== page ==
This proposal has been created for a couple of important yet straight-forward reasons. If consumers can re-use their existing chargers, this would help to reduce e-waste. In addition, a common charger could also result in financial savings for consumers as the port would be compatible with multiple devices across different brands.
For the European Commission’s directive to become mandatory, it will need to be approved by EU member states and EU lawmakers. After this, manufacturers will have 24 months to make the changes necessary to comply with the new rules. The parliament supported new rules on a common charger in 2020, and this could be an indication that this new directive will move forward.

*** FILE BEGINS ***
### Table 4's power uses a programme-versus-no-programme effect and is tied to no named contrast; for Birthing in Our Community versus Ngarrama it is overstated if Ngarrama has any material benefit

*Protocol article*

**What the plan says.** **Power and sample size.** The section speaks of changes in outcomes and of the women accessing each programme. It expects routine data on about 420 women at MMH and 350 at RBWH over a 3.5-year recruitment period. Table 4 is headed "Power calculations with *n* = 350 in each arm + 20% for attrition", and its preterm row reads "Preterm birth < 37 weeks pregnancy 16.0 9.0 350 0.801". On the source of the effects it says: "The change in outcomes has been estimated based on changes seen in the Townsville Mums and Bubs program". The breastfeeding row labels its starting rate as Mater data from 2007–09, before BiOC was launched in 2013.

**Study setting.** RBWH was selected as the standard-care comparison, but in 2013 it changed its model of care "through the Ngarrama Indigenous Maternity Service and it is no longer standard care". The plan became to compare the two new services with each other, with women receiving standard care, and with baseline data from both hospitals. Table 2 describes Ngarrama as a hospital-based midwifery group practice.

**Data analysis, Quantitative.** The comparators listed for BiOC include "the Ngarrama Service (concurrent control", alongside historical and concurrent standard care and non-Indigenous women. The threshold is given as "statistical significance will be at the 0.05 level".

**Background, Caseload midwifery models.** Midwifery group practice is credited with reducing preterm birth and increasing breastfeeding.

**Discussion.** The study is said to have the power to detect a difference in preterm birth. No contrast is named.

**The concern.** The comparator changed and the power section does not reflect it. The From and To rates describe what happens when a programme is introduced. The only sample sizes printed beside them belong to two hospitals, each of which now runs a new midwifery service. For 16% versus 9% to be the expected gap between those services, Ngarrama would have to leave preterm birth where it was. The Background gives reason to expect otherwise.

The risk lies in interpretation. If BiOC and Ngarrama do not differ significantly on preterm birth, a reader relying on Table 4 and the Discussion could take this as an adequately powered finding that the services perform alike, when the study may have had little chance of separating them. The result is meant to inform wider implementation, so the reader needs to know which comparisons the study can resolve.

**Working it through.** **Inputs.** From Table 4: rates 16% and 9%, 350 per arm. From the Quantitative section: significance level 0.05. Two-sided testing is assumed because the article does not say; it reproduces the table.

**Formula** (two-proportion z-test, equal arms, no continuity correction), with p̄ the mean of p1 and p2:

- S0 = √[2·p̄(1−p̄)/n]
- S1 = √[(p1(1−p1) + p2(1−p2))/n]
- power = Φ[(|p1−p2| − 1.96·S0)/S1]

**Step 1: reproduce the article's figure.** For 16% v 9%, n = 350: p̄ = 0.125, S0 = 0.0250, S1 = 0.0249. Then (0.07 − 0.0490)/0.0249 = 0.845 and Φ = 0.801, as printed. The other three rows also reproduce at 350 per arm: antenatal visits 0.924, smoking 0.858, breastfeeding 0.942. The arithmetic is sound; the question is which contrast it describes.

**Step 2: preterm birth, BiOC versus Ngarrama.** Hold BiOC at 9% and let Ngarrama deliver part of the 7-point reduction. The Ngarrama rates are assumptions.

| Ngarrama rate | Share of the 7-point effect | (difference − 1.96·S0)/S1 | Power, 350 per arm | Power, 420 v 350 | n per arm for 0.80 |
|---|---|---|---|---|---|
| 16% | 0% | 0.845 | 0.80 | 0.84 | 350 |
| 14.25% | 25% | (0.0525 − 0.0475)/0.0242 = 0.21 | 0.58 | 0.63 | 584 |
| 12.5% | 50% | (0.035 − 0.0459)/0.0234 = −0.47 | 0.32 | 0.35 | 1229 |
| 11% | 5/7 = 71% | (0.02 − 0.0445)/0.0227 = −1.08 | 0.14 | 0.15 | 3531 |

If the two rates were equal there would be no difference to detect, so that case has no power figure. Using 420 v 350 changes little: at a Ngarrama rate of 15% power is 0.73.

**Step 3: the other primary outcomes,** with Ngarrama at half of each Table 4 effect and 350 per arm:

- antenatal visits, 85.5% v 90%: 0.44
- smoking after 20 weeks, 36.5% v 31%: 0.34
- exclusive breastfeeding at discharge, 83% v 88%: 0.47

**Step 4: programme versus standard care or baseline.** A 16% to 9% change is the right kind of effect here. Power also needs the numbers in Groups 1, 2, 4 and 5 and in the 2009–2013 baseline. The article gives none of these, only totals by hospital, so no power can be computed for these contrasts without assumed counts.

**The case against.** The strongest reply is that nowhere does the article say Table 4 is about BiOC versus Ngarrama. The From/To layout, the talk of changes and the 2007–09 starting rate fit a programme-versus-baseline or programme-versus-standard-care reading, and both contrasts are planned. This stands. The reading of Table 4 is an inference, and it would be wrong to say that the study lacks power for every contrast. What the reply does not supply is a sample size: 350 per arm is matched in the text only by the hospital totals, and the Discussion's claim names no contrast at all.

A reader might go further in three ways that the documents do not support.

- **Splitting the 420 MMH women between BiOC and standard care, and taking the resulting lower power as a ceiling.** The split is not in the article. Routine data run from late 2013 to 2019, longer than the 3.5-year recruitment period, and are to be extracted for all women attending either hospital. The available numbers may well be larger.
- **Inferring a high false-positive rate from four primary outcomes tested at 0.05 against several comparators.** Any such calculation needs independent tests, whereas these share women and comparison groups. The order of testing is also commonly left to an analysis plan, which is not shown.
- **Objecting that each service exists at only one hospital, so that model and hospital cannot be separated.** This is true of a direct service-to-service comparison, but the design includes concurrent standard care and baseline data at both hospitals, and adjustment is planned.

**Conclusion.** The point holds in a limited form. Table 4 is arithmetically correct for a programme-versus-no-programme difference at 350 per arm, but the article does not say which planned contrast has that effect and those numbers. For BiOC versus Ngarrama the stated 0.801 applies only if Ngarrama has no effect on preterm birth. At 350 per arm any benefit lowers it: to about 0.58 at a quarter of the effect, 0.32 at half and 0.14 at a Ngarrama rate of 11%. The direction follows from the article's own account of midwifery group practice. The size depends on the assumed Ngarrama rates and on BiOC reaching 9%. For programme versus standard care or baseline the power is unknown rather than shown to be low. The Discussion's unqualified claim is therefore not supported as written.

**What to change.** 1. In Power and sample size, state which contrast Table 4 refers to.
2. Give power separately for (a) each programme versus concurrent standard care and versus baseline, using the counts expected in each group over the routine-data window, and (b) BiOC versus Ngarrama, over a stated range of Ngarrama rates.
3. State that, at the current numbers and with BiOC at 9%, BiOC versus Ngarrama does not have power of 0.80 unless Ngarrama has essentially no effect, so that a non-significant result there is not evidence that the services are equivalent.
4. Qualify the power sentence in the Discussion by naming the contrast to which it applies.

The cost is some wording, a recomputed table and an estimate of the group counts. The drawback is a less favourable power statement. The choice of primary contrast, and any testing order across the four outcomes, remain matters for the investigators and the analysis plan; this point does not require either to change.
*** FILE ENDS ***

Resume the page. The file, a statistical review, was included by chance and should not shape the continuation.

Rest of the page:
Although the positive impact for consumers will be felt further down the road, manufacturers are already embracing USB-C charging ports in new tablet models. As a result, we can already see how this shift is impacting the aviation industry. Many electronic flight bag (EFB) solutions, which allow pilots to use a tablet as an EFB in the cockpit during all phases of flight, are only compatible with USB-A, Lightning or USB micro-B charging ports. We have seen some operators already responding to this change. Airlines have upgraded their fleet with a USB-C EFB solution to ensure that operations continue to run smoothly. If using new tablets, airlines will need to switch to a power solution that will provide the right support: the installation of a smart converter and outlet that is powerful enough to fully charge the tablet during flight.